Assistant Professor of Philosophy
Welcome! I am Assistant Professor of Philosophy at University of Massachusetts, Lowell.
My research areas are social and political philosophy, Africana philosophy, and late modern German philosophy, especially Kant, Hegel, and Marx. I received my Ph.D. in Philosophy from The Graduate Center, CUNY and my BA from Hunter College, CUNY. My current research focuses on W.E.B. Du Bois's theory of justice, which I base on his critique of 19th- and 20th-century American democracy.
You can find my CV here.
My articles have appeared or are forthcoming in such academic outlets as Journal of Moral Philosophy, Critical Philosophy of Race, Journal of Political Philosophy, Social Theory & Practice, Philosophical Topics, Australasian Philosophical Review, The Philosophical Forum, and Philosophy & Social Criticism. I currently have essays commissioned for Kantian Review, Hegel Bulletin, The Monist, Idealistic Studies, and CRISSP.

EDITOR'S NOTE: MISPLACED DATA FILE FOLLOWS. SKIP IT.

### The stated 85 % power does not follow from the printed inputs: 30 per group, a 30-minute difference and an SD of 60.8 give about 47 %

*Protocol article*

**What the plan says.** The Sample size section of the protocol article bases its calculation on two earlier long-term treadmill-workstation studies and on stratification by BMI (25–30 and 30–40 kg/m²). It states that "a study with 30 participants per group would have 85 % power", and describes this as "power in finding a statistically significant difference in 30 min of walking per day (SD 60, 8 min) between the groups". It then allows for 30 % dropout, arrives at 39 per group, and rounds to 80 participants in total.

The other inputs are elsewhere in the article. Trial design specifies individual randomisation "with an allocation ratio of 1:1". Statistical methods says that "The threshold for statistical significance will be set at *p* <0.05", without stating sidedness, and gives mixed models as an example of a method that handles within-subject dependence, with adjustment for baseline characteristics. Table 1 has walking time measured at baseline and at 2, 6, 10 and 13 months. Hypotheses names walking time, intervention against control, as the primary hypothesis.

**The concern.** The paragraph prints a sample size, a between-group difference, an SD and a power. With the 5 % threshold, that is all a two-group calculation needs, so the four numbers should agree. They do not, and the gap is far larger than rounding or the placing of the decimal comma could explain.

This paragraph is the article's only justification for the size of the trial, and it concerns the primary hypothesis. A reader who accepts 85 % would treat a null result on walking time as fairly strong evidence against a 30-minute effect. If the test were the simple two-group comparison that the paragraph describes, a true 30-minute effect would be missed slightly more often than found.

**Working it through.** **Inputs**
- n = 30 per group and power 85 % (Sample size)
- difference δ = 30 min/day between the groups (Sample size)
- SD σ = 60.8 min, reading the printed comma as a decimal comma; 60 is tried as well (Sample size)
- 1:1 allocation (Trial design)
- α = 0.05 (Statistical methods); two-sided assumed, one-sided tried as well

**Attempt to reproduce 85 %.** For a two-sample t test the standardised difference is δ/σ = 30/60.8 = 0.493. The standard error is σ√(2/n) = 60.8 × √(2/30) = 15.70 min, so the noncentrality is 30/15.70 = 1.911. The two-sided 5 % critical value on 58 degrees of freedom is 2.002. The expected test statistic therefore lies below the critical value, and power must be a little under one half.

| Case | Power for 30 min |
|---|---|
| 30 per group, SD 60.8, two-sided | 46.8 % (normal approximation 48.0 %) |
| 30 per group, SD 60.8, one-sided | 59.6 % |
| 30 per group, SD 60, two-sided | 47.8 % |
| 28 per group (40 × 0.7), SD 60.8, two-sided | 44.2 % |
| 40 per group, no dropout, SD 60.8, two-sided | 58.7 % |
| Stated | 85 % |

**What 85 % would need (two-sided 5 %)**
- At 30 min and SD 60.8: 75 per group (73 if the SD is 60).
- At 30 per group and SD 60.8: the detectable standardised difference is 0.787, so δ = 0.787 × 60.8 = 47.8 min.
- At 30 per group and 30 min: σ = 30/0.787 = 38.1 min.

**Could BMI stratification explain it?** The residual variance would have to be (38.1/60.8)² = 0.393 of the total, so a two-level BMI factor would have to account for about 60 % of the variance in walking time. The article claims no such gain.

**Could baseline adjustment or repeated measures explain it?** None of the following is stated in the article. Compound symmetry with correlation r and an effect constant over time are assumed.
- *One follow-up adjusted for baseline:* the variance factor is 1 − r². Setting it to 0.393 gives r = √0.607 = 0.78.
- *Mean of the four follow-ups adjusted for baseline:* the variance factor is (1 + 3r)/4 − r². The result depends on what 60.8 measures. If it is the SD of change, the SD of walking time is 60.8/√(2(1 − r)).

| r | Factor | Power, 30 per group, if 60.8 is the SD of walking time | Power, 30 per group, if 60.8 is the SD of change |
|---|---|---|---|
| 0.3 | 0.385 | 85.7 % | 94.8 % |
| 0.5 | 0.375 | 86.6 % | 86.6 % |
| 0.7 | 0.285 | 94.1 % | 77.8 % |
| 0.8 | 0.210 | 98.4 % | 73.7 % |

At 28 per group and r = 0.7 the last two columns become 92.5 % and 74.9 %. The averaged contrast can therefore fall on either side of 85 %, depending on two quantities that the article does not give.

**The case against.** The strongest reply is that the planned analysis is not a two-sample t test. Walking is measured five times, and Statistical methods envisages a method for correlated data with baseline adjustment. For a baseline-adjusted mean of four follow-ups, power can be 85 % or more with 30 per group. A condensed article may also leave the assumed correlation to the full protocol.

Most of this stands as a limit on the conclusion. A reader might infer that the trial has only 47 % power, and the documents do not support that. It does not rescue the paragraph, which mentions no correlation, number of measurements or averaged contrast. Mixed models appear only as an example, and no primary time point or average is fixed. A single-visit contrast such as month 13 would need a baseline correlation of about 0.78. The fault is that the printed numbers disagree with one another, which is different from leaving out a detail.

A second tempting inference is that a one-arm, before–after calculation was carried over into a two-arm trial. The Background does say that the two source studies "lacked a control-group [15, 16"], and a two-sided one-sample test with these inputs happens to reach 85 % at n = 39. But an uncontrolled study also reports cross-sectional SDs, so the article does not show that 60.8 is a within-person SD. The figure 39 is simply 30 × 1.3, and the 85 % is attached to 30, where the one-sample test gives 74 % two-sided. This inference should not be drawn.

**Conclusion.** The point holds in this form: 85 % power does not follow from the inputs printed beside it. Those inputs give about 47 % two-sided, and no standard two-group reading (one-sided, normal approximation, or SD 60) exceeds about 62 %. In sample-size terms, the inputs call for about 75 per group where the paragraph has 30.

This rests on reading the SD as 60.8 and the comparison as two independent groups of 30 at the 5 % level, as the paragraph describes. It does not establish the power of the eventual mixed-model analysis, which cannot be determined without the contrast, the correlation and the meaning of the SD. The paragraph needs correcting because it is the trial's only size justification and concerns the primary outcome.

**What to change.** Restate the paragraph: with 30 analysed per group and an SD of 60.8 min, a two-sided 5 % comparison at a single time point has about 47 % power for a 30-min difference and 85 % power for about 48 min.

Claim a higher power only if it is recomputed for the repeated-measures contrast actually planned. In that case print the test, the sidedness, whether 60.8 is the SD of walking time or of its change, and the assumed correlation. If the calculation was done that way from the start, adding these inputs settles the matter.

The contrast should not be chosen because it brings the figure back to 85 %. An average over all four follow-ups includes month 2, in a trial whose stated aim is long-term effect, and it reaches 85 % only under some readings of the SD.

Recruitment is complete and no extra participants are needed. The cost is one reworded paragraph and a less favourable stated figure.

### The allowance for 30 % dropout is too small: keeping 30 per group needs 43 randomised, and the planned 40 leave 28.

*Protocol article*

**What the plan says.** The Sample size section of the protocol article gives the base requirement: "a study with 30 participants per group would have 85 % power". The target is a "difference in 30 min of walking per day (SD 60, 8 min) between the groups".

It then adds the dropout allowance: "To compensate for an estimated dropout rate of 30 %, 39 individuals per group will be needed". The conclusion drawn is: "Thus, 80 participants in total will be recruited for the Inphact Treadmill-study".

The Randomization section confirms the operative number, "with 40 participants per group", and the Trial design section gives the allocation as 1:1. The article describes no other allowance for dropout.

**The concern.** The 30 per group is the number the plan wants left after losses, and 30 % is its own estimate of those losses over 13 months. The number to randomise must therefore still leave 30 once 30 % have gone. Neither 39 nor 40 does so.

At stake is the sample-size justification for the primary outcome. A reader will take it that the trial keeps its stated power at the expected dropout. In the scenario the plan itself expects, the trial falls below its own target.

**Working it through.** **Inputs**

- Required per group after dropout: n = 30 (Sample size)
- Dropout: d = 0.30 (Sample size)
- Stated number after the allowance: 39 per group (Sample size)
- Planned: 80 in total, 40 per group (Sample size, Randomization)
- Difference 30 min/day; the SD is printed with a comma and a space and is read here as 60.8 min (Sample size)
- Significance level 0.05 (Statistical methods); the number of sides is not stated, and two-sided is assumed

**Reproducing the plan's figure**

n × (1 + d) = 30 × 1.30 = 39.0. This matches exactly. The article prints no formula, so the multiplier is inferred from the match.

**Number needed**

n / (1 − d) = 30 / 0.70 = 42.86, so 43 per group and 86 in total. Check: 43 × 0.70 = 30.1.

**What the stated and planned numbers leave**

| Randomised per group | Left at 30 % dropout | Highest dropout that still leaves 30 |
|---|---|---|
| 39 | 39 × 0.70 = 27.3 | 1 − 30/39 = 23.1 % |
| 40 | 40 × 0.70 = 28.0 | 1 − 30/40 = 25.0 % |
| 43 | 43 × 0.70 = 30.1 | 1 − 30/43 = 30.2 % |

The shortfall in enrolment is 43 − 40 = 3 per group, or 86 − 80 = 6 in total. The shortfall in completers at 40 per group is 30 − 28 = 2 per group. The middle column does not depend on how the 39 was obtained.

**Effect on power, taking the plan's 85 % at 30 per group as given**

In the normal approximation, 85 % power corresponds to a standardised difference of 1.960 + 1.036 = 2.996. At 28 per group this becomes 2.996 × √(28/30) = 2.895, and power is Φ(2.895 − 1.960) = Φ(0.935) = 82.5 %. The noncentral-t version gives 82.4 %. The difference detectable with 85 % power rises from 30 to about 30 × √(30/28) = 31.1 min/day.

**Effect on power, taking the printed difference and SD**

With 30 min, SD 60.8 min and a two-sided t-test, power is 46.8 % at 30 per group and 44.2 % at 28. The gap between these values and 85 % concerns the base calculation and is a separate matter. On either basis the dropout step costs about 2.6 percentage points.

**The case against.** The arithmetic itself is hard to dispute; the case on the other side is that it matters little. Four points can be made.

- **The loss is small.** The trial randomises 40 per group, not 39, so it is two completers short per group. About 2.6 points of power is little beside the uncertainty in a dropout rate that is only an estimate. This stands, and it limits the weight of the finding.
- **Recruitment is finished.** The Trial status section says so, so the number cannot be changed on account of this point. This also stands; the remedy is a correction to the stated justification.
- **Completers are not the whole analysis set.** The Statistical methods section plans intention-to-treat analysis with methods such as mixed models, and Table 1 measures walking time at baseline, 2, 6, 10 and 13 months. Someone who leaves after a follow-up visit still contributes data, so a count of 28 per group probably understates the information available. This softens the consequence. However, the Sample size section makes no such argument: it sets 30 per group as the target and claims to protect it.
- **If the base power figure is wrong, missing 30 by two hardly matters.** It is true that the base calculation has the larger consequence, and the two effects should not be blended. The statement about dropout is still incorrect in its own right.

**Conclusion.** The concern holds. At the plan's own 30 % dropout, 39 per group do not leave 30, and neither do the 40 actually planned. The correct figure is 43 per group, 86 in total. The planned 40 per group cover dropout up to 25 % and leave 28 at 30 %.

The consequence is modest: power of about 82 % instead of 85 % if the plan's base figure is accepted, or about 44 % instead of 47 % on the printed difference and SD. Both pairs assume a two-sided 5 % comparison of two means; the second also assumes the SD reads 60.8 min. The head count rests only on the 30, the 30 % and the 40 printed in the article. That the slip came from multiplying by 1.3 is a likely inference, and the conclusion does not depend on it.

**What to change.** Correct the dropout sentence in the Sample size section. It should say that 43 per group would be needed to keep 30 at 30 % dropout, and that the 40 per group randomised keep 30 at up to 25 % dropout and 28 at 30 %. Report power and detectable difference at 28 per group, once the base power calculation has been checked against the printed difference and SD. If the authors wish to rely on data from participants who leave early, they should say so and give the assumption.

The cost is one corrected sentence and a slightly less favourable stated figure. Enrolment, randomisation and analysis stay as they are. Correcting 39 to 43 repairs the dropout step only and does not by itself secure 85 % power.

My first monograph W.E.B. Du Bois: The Lost and the Found was published with Polity Press in 2020. My second monograph A Du Boisian Theory of Justice: On Political Constructivism, Democratic Development, and Reform is currently under review. My first poetry book How to Love the World was published with Pank Press in 2020 and was shortlisted for the National Jewish Book Award. You can check out my recent interviews about my new books at [PANK] Magazine, Boston Athenaeum, and the APA Blog.
With Helga Varden (University of Illinois, Urbana-Champaign), I organize The Pariah Book Manuscript Workshop that supports historically under-represented philosophers to complete book manuscripts. If you're interested in joining, write to me here. I am also a co-organizer of an online lecture series "Philosophy in Times of Crisis," together with Henny Blomme (KU Leuven) and Ansgar Lyssy (University of Heidelberg).
I grew up in the Brighton Beach neighborhood of Brooklyn, NY. In my free time, I write poetry and volunteer in public outreach programs. I am also interested in fashion, pop culture from the U.S. and the Soviet Union, and really sad songs like this and this and this.